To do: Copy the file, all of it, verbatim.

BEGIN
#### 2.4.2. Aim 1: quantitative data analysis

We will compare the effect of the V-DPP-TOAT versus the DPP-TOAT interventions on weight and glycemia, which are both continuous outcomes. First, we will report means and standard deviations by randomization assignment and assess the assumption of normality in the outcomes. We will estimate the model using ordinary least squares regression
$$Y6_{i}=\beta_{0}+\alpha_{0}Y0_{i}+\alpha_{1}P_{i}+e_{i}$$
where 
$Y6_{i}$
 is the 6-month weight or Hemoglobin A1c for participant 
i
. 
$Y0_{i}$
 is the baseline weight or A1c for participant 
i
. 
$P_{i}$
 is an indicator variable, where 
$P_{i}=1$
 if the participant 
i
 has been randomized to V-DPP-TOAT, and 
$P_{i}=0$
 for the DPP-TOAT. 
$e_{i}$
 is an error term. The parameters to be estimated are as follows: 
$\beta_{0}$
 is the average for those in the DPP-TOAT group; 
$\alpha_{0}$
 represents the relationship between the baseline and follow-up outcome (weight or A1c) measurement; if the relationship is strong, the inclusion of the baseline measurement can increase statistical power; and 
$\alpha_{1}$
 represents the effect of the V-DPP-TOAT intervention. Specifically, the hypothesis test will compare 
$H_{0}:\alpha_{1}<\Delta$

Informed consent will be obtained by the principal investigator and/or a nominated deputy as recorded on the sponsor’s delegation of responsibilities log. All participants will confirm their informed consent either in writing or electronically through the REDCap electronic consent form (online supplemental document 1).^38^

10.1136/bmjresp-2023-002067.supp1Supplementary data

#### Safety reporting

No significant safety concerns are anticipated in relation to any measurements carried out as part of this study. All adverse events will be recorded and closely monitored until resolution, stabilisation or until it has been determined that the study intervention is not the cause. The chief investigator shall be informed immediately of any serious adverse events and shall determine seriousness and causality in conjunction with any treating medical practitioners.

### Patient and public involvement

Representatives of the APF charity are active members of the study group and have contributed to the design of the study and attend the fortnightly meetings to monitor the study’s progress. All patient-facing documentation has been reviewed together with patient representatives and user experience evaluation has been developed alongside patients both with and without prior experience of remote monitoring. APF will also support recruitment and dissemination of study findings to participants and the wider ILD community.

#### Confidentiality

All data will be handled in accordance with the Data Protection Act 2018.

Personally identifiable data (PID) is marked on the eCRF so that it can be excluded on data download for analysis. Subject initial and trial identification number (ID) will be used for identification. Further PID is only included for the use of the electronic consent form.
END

#### 2.4.2. Aim 1: quantitative data analysis

We will compare the effect of the V-DPP-TOAT versus the DPP-TOAT interventions on weight and glycemia, which are both continuous outcomes. First, we will report means and standard deviations by randomization assignment and assess the assumption of normality in the outcomes. We will estimate the model using ordinary least squares regression
$$Y6_{i}=\beta_{0}+\alpha_{0}Y0_{i}+\alpha_{1}P_{i}+e_{i}$$
where 
$Y6_{i}$
 is the 6-month weight or Hemoglobin A1c for participant 
i
. 
$Y0_{i}$
 is the baseline weight or A1c for participant 
i
. 
$P_{i}$
 is an indicator variable, where 
$P_{i}=1$
 if the participant 
i
 has been randomized to V-DPP-TOAT, and 
$P_{i}=0$
 for the DPP-TOAT. 
$e_{i}$
 is an error term. The parameters to be estimated are as follows: 
$\beta_{0}$
 is the average for those in the DPP-TOAT group; 
$\alpha_{0}$
 represents the relationship between the baseline and follow-up outcome (weight or A1c) measurement; if the relationship is strong, the inclusion of the baseline measurement can increase statistical power; and 
$\alpha_{1}$
 represents the effect of the V-DPP-TOAT intervention. Specifically, the hypothesis test will compare 
$H_{0}:\alpha_{1}<\Delta$

Informed consent will be obtained by the principal investigator and/or a nominated deputy as recorded on the sponsor’s delegation of responsibilities log. All participants will confirm their informed consent either in writing or electronically through the REDCap electronic consent form (online supplemental document 1).^38^

10.1136/bmjresp-2023-002067.supp1Supplementary data

#### Safety reporting

No significant safety concerns are anticipated in relation to any measurements carried out as part of this study. All adverse events will be recorded and closely monitored until resolution, stabilisation or until it has been determined that the study intervention is not the cause. The chief investigator shall be informed immediately of any serious adverse events and shall determine seriousness and causality in conjunction with any treating medical practitioners.

### Patient and public involvement

Representatives of the APF charity are active members of the study group and have contributed to the design of the study and attend the fortnightly meetings to monitor the study’s progress. All patient-facing documentation has been reviewed together with patient representatives and user experience evaluation has been developed alongside patients both with and without prior experience of remote monitoring. APF will also support recruitment and dissemination of study findings to participants and the wider ILD community.

#### Confidentiality

All data will be handled in accordance with the Data Protection Act 2018.

Personally identifiable data (PID) is marked on the eCRF so that it can be excluded on data download for analysis. Subject initial and trial identification number (ID) will be used for identification. Further PID is only included for the use of the electronic consent form.